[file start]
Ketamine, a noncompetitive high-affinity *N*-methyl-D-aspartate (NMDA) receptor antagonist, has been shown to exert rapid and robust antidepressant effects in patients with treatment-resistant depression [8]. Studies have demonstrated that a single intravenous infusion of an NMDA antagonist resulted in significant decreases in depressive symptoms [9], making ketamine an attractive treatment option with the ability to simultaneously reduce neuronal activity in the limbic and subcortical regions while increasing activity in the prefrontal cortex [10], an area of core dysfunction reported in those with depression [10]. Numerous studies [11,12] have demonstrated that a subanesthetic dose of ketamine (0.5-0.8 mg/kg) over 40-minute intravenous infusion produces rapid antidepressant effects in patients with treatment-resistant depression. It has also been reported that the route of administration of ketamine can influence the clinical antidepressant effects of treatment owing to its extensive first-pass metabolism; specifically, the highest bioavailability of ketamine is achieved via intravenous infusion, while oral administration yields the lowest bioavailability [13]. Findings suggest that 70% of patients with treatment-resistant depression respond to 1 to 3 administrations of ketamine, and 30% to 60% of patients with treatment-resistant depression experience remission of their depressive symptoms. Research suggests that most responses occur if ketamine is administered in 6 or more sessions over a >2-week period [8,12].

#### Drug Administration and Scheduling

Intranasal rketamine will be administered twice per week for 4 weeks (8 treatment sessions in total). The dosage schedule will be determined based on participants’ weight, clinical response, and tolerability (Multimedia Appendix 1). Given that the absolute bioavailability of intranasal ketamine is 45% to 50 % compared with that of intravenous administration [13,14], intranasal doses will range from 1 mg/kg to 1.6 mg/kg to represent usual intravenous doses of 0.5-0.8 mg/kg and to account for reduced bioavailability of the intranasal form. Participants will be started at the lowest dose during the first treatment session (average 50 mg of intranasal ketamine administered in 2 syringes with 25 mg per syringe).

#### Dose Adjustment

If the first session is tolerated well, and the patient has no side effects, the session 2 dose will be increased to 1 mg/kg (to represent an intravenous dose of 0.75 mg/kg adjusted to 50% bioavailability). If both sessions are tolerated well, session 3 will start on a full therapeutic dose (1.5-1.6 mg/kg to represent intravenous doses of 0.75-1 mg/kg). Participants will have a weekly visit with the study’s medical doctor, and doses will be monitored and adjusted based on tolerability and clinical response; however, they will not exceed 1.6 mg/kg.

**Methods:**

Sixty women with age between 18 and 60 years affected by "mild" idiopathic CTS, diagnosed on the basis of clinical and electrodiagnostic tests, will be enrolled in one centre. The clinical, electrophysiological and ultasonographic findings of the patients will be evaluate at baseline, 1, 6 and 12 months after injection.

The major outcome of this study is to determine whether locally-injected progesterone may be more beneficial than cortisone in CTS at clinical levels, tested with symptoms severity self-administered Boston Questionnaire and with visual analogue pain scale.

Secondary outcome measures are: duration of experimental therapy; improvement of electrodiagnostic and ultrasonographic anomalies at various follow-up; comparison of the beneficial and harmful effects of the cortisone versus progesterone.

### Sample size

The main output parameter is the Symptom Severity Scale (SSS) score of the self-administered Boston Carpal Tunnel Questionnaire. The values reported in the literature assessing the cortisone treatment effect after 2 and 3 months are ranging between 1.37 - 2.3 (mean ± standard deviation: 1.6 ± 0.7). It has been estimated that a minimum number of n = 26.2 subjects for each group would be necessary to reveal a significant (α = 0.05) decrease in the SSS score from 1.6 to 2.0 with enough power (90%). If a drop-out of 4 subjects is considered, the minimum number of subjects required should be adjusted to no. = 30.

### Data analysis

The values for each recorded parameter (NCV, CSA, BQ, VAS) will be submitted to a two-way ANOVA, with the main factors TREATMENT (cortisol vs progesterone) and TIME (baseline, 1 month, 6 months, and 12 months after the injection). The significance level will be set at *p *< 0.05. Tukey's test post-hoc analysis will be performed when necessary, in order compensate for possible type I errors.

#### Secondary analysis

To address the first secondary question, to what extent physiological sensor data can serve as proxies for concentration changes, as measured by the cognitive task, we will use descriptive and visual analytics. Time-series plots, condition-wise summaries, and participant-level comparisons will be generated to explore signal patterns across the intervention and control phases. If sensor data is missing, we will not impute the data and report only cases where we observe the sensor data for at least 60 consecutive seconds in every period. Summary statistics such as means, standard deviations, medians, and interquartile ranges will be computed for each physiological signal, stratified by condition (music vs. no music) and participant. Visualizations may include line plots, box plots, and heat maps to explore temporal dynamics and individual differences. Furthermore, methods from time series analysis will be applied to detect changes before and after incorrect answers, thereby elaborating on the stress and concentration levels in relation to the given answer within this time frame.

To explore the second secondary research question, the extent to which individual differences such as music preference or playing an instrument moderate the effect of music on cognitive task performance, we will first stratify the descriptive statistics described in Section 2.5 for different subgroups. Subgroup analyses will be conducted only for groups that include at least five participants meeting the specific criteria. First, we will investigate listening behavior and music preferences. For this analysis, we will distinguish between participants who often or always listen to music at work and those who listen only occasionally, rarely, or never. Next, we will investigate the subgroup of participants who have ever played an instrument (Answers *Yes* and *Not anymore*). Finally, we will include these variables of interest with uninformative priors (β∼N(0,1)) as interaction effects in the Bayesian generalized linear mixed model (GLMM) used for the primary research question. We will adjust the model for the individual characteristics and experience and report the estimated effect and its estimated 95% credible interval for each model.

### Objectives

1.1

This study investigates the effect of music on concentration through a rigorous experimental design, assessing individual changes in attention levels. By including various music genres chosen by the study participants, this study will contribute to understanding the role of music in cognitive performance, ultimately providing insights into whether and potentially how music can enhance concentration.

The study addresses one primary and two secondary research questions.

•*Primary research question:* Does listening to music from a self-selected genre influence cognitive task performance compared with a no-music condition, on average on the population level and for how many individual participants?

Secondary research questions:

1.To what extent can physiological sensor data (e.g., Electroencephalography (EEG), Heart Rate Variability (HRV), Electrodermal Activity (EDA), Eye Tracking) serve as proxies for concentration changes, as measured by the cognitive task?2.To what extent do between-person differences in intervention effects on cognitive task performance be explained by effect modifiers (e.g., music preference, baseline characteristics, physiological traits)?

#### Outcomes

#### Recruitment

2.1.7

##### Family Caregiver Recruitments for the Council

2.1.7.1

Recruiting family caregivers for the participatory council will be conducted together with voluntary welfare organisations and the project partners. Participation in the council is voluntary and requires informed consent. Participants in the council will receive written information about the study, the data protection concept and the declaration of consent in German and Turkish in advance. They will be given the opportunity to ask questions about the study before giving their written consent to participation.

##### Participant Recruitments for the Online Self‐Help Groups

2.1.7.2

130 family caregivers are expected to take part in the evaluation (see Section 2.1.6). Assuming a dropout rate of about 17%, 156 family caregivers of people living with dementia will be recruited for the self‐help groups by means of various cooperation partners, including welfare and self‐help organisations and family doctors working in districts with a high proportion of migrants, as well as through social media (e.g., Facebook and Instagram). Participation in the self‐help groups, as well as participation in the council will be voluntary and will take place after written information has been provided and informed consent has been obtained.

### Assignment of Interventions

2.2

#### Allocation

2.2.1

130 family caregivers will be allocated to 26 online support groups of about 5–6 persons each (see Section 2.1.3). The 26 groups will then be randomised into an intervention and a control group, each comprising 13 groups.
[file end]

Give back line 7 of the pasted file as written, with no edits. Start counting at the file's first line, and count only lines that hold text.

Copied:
Sixty women with age between 18 and 60 years affected by "mild" idiopathic CTS, diagnosed on the basis of clinical and electrodiagnostic tests, will be enrolled in one centre. The clinical, electrophysiological and ultasonographic findings of the patients will be evaluate at baseline, 1, 6 and 12 months after injection.